Firstly, fun fairs aren't very safe. It's a surprise that with health and safety putting in place lots of over the top measures that lots of these fairs get shut two.

Sorry, but that is rubbish. Funfairs are every bit as safe as theme parks. Incidents and errors happen at both, but the checks on travelling fairs are just as sttingent as those at fixed locations, and on top of that as they are dismantled and reassembled very frequently they actually get much more thorough visual checks than the parks rides which remain built all season long with lots of areas not able to be visually inspected.

 

Don't fear the funfair. Visit it, support it, and enjoy it.

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Visited my local funfair today. There was a mach five which we rode. While at the top (when the bottom was loading) my friend was absolutely bricking it. He was shaking and wanted to get down - which is hard 100 or so feet in the air. 

He never looked at the ride before hand and went straight on, I believe this to be the reason for his fear. 

So, look at the ride before you join the queue. Understand the ride and you don't fear it anymore.

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On 30 May 2016 at 11:33 PM, ChessingtonSam said:

Rameses broke down just as I got to the queue and pretty much stayed broken for the rest of the day :angry::angry::angry:

Ugh that's damned typical - but.....you at least got to the queue so that's a start and next time hopefully it won't break down.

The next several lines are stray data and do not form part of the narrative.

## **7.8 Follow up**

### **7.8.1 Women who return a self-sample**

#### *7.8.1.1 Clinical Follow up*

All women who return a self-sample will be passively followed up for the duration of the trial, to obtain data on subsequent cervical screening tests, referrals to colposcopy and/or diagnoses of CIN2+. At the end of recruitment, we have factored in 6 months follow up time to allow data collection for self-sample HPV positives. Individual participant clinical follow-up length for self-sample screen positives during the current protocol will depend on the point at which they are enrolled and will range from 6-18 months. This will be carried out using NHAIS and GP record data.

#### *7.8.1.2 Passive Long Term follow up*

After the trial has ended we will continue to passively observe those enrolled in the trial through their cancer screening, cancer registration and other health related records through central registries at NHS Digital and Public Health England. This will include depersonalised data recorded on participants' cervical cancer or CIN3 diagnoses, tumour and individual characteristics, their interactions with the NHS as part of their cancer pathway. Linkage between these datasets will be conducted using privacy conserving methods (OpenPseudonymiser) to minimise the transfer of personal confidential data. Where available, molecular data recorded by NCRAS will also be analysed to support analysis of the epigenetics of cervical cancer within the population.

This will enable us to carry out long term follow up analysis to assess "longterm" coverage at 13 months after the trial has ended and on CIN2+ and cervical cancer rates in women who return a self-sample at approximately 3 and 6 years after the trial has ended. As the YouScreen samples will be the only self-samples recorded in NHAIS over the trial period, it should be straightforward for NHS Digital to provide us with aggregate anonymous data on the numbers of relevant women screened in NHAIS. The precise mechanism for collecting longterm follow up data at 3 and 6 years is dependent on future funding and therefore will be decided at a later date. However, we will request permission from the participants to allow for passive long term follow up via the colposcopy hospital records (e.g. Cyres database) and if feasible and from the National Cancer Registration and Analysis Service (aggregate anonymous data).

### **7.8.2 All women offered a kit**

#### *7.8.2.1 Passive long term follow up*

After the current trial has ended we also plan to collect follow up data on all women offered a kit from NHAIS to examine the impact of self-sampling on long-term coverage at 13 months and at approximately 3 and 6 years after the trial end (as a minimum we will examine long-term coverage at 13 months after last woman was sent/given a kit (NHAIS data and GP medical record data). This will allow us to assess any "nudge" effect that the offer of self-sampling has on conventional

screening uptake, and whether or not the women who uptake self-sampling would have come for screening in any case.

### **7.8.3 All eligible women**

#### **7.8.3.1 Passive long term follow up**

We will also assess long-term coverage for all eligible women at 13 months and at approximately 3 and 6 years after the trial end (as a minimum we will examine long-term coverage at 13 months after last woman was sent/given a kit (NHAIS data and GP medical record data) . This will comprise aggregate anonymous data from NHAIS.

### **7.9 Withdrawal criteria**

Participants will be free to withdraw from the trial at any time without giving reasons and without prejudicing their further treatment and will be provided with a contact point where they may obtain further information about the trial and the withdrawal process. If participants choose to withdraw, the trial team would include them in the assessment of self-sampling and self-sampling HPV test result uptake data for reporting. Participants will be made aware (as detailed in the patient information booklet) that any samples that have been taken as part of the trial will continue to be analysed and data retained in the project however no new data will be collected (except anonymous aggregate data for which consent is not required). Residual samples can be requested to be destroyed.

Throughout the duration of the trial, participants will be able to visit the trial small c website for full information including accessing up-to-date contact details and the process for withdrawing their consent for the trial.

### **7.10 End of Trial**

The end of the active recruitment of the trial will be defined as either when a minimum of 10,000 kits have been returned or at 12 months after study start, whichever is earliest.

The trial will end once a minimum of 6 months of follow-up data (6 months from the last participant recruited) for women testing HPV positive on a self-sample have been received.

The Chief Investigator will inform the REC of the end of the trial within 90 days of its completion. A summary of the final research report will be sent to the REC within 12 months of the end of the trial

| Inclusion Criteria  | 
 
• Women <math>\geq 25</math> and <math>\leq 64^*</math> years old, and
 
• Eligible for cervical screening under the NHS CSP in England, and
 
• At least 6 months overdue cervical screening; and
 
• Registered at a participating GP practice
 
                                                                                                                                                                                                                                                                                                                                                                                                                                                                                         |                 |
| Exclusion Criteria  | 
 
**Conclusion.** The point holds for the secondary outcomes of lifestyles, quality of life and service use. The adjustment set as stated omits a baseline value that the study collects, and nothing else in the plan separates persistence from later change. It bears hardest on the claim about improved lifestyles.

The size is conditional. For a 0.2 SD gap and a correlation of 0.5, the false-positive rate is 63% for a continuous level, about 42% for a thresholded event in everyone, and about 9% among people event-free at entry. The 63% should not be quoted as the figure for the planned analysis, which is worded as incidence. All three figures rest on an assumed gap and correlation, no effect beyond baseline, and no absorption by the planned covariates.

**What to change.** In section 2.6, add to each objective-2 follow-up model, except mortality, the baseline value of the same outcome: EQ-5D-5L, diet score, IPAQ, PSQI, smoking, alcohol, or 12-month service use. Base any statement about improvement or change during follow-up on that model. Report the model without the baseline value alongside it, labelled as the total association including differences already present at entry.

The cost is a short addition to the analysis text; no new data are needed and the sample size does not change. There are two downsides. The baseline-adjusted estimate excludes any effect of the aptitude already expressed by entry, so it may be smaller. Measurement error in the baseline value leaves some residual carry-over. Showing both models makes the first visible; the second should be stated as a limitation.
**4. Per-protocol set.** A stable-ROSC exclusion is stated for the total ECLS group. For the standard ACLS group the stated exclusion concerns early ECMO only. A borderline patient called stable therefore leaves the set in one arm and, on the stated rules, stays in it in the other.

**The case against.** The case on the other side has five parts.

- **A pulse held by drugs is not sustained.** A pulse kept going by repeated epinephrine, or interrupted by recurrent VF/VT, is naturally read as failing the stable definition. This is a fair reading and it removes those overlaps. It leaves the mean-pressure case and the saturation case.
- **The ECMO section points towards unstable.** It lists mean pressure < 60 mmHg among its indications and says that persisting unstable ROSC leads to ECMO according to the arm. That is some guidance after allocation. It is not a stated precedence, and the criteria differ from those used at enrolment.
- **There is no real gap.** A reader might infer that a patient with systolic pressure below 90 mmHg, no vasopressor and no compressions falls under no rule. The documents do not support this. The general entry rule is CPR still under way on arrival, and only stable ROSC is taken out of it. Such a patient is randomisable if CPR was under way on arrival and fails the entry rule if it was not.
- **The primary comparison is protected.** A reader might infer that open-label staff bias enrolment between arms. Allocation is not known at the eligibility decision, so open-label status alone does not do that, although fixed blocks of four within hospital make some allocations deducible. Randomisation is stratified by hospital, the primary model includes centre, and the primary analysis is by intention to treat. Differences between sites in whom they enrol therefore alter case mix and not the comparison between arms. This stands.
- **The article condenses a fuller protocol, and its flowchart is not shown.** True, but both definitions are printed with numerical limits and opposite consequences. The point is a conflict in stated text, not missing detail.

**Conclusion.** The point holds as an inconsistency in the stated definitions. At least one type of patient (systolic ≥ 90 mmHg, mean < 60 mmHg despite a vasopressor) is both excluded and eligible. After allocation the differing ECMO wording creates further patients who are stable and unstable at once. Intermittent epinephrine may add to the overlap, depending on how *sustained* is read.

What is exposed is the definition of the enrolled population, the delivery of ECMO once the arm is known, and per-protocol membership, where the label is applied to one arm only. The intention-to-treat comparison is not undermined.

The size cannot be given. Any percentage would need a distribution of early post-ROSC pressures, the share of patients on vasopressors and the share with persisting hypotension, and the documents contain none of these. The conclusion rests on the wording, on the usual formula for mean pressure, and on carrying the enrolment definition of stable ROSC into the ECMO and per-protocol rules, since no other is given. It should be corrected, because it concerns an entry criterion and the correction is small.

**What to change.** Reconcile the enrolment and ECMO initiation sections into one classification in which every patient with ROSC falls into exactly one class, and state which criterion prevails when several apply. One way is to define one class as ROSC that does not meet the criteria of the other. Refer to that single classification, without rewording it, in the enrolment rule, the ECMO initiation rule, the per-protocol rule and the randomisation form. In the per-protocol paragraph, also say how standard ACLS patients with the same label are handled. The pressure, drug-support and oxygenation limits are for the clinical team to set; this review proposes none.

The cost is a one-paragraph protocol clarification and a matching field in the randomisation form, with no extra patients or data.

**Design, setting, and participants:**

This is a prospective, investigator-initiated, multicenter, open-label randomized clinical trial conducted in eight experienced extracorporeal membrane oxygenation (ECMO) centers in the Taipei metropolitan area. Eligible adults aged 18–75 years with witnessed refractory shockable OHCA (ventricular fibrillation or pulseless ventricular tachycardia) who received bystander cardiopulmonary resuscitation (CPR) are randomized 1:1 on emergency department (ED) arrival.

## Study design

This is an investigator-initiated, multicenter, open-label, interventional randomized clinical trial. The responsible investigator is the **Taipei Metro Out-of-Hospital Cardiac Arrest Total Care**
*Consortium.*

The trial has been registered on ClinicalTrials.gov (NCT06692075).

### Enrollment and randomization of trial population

Some really great advice given here covering pretty much every aspect which one can encounter when trying a ride for the first time (or facing fears on rides).  I like to try things once, if I don't like it then at least I've given it a shot but I do appreciate it can be nerve wracking - it wasn't until 2013 that I started going on proper big rides and even then I did rides gradually - wasn't until the last day of the season that I rode Vortex yet had done all of the coasters at TP.  There are only 2 rides I've ridden which I don't think I could ride again but still glad I got the experience.

 

My niece had her first ride on Samurai today - this time last year she was very scared of rides (although much much better than I was at her age)!  I know with my niece she finds it helpful to explain how different rides feel before riding them and I am always honest with her (hence probably why she hasn't done Detonator yet oohps).

 

I do agree about watching a ride before going on it - although I think if I had seen the layout of Space Mountain before I went on it 16 years ago I would have wussed out.  You can get a good generally idea of a ride by watching it and watching people's reactions.  The only exceptions to that which I can think of are Slammer and Detty - for me personally, Slammer looks absolutely terrifying to watch (and took me 18 months to conquer) but is actually ok once you are on it. Then you have Detty which doesn't look that high or intense until you ride it.